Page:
So the Sunnis keep voting with car bombs.
--- Greg Cannon <gregcannon1@...
Election Change Seems to Ensure Iraqis' Charter
By ROBERT F. WORTH
Published: October 4, 2005
BAGHDAD, Iraq, Oct. 3 - Iraq's Shiite and Kurdish
leaders quietly adopted new rules over the weekend
that will make it virtually impossible for the
constitution to fail in the coming national
The move prompted Sunni Arabs and a range of
independent political figures to complain that the
vote was being fixed.
Some Sunni leaders who have been organizing a campaign
to vote down the proposed constitution said they might
now boycott the referendum on Oct. 15. Other political
leaders also reacted angrily, saying the change would
seriously damage the vote's credibility.
Under the new rules, the constitution will fail only
if two-thirds of all registered voters - rather than
two-thirds of all those actually casting ballots -
reject it in at least three of the 18 provinces.
The change, adopted during an unannounced vote in
Parliament on Sunday afternoon, effectively raises the
bar for those who oppose the constitution. Given that
fewer than 60 percent of registered Iraqis voted in
the January elections, the chances that two-thirds
will both show up at the polls and vote against the
document in three provinces would appear to be close
"This is a mockery of democracy, a mockery of law,"
said Adnan al-Janabi, a secular Sunni representative
and a member of former Prime Minister Ayad Allawi's
party. "Many Sunnis have been telling me they didn't
believe in this democratic process, and now I believe
they are vindicated."
The rule change could prove a serious embarrassment to
American officials in Iraq, who have spent recent
weeks struggling to persuade Sunni Arabs to vote for
the constitution and even trying to broker last-minute
changes that would make it more palatable to them.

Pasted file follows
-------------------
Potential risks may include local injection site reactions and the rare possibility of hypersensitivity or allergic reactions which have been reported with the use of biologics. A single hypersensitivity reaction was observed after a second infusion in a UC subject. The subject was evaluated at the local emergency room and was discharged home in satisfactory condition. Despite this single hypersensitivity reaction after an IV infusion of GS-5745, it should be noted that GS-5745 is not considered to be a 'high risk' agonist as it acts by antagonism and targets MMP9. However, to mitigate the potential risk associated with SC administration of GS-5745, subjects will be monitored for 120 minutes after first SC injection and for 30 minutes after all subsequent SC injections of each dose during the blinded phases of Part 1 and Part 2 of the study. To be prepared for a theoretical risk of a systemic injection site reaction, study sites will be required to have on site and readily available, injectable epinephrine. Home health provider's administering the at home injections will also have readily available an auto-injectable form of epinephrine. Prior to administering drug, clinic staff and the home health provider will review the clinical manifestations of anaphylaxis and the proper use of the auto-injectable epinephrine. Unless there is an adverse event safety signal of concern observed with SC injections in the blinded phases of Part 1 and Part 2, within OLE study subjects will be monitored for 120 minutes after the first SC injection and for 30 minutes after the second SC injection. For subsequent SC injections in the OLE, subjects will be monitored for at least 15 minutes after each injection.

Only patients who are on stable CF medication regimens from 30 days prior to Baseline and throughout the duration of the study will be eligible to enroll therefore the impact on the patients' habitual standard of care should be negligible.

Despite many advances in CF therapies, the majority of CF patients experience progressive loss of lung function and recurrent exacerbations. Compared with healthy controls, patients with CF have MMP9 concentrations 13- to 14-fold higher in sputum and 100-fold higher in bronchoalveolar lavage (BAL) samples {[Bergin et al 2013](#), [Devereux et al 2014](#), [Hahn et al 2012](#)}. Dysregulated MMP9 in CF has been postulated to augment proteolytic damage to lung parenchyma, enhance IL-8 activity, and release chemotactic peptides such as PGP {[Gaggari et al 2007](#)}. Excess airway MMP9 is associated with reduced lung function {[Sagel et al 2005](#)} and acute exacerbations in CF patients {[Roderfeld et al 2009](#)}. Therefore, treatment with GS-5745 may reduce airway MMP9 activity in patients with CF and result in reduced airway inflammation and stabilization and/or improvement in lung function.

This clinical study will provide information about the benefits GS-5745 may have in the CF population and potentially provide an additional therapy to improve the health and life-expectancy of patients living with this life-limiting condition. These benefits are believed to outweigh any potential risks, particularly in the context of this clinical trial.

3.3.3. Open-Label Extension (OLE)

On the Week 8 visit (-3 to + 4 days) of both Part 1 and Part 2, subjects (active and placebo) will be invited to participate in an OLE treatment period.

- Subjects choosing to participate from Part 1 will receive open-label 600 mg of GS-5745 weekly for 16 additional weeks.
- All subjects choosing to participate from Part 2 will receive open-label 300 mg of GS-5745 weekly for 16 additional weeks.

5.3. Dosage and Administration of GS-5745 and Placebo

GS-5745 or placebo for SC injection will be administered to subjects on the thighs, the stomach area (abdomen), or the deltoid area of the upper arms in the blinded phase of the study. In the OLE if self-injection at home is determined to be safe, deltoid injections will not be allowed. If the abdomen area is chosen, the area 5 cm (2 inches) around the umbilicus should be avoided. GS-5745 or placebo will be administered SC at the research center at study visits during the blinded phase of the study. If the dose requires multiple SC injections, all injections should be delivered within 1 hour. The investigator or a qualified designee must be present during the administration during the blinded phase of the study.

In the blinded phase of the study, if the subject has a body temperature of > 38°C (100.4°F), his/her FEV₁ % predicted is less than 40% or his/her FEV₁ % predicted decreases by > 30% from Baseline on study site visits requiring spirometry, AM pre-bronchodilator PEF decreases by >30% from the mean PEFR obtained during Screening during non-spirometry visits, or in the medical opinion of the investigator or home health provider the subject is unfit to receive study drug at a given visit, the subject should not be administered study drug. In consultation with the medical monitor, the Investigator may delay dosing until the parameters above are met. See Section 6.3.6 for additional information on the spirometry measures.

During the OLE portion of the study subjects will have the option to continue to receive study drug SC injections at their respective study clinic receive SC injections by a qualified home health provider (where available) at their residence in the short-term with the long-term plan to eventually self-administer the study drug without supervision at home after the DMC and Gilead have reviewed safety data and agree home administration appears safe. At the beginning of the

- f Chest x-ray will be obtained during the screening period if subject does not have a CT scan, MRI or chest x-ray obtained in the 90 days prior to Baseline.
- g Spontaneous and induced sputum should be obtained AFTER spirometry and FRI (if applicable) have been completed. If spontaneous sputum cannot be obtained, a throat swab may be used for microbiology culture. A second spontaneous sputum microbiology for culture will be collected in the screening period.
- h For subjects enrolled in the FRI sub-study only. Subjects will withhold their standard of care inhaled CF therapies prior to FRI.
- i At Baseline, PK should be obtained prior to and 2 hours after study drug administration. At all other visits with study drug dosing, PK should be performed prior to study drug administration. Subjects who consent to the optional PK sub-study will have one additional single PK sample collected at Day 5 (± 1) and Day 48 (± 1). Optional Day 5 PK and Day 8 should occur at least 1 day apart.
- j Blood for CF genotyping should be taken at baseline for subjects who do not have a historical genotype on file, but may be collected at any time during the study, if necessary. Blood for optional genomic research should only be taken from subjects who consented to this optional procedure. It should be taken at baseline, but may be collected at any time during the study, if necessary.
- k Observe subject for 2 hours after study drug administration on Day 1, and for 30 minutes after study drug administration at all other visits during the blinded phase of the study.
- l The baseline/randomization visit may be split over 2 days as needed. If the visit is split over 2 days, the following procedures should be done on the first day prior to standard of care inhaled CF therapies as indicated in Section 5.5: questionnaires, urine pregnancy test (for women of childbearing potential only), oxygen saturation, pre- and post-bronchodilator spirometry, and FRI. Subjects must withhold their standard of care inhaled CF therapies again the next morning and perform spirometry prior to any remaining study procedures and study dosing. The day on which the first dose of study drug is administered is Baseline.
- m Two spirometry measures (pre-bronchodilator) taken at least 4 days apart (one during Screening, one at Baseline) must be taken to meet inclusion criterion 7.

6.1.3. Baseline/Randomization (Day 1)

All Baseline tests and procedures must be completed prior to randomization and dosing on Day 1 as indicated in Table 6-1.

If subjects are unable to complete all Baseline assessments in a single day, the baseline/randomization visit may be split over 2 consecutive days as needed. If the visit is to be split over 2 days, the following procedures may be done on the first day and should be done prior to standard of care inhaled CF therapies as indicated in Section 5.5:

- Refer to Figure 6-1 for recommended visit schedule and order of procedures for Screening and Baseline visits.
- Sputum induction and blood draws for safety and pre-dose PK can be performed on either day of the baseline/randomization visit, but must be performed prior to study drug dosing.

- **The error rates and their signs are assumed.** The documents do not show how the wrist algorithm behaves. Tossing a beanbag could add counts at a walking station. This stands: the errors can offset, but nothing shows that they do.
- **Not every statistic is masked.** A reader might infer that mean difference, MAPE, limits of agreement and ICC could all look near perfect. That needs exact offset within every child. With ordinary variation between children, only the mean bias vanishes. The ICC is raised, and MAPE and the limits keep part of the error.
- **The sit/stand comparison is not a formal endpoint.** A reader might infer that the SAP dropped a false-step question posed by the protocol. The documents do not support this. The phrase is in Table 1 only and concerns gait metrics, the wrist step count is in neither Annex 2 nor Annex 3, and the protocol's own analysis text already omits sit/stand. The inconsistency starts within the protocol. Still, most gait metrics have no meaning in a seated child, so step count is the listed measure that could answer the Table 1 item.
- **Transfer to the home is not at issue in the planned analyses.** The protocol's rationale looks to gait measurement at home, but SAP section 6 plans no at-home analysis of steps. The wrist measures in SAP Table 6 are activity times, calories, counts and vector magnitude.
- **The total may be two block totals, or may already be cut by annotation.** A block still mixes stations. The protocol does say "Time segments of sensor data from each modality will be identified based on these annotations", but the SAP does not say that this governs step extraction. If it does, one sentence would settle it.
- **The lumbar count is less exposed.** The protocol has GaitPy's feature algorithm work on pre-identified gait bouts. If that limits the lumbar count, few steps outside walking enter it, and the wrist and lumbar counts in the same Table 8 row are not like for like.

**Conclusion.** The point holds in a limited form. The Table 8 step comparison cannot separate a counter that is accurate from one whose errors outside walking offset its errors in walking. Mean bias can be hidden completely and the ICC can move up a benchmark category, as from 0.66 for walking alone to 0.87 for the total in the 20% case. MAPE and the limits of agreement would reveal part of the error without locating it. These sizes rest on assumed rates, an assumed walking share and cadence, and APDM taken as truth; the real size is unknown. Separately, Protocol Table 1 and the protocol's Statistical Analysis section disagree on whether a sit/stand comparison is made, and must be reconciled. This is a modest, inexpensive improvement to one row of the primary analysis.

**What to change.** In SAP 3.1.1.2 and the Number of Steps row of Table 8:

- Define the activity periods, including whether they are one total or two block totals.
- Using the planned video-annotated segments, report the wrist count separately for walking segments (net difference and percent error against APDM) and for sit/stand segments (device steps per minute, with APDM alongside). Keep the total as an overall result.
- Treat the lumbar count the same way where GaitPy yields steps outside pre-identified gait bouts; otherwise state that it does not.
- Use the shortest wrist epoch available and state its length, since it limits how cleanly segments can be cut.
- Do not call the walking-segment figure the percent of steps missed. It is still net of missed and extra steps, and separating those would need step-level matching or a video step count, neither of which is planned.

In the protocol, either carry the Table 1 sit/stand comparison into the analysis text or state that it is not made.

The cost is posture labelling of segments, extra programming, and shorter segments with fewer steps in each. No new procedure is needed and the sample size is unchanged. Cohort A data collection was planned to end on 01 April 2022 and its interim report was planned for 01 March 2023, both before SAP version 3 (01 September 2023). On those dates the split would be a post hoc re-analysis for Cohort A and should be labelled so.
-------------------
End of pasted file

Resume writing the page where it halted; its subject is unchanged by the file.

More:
There was some confusion on Monday about the origin of
the change. One member of Iraq's electoral commission
said the commission had already made a similar ruling
last month, while another member denied that. But Ali
Dabagh, a moderate Shiite member of Parliament, said
there had been no public ruling until Sunday's vote.
Mr. Dabagh also said the United Nations had expressed
dissatisfaction on Monday with the rule change, and
that the National Assembly would meet Tuesday to
There were indications from knowledgeable diplomats
that the United States, too, was unhappy with the
development and hoped it would be modified.
Other Shiite members of the assembly defended their
action. They said that if only people who came to the
polls were counted in the referendum, insurgent
attacks could frighten away so many voters that the
constitution could be rejected on the basis of a
small, unrepresentative sample of voters.
"You should not violate the rights of the majority,"
Maryam Reyes, a member of the Shiite alliance that
controls a majority of seats in the assembly, said in
support of the measure.
Ms. Reyes said the assembly members had not changed
election law, but only clarified the meaning of the
word "voters" in the relevant passage. The legal
passage in question states: "The general referendum
will be successful and the draft constitution ratified
if a majority of voters in Iraq approve and if
two-thirds of voters in three or more governorates do
not reject it."
In their vote on Sunday, the Shiite and Kurdish
members interpreted the law as follows: the
constitution will pass if a majority of ballots are
cast for it; it will fail if two-thirds of registered
voters in three or more provinces vote against it. In
other words, the lawmakers designated two different
meanings for the word "voters" in one passage. "I
think it's a double standard, and it's unfair," said
Mahmoud Othman, a Kurdish assembly member who, like
many other lawmakers, said he had not been present
during the vote and only learned of it afterward.
"When it's in your favor, you say 'voters.' When it's
not in your favor you say 'eligible voters.' "
In effect, the new interpretation makes not voting a
show of support for the constitution and runs against
the apparent intent of the law. The National Assembly
is empowered to change the transitional law - which
was written under the American occupation in 2003 -
but only with the approval of two-thirds of its
members and of the Presidency Council. Because they
regard their action as a mere clarification, the
lawmakers did not seek that kind of approval.
Abdul Razzaq al-Saiedi and Qais Mizher contributed
reporting for this article.
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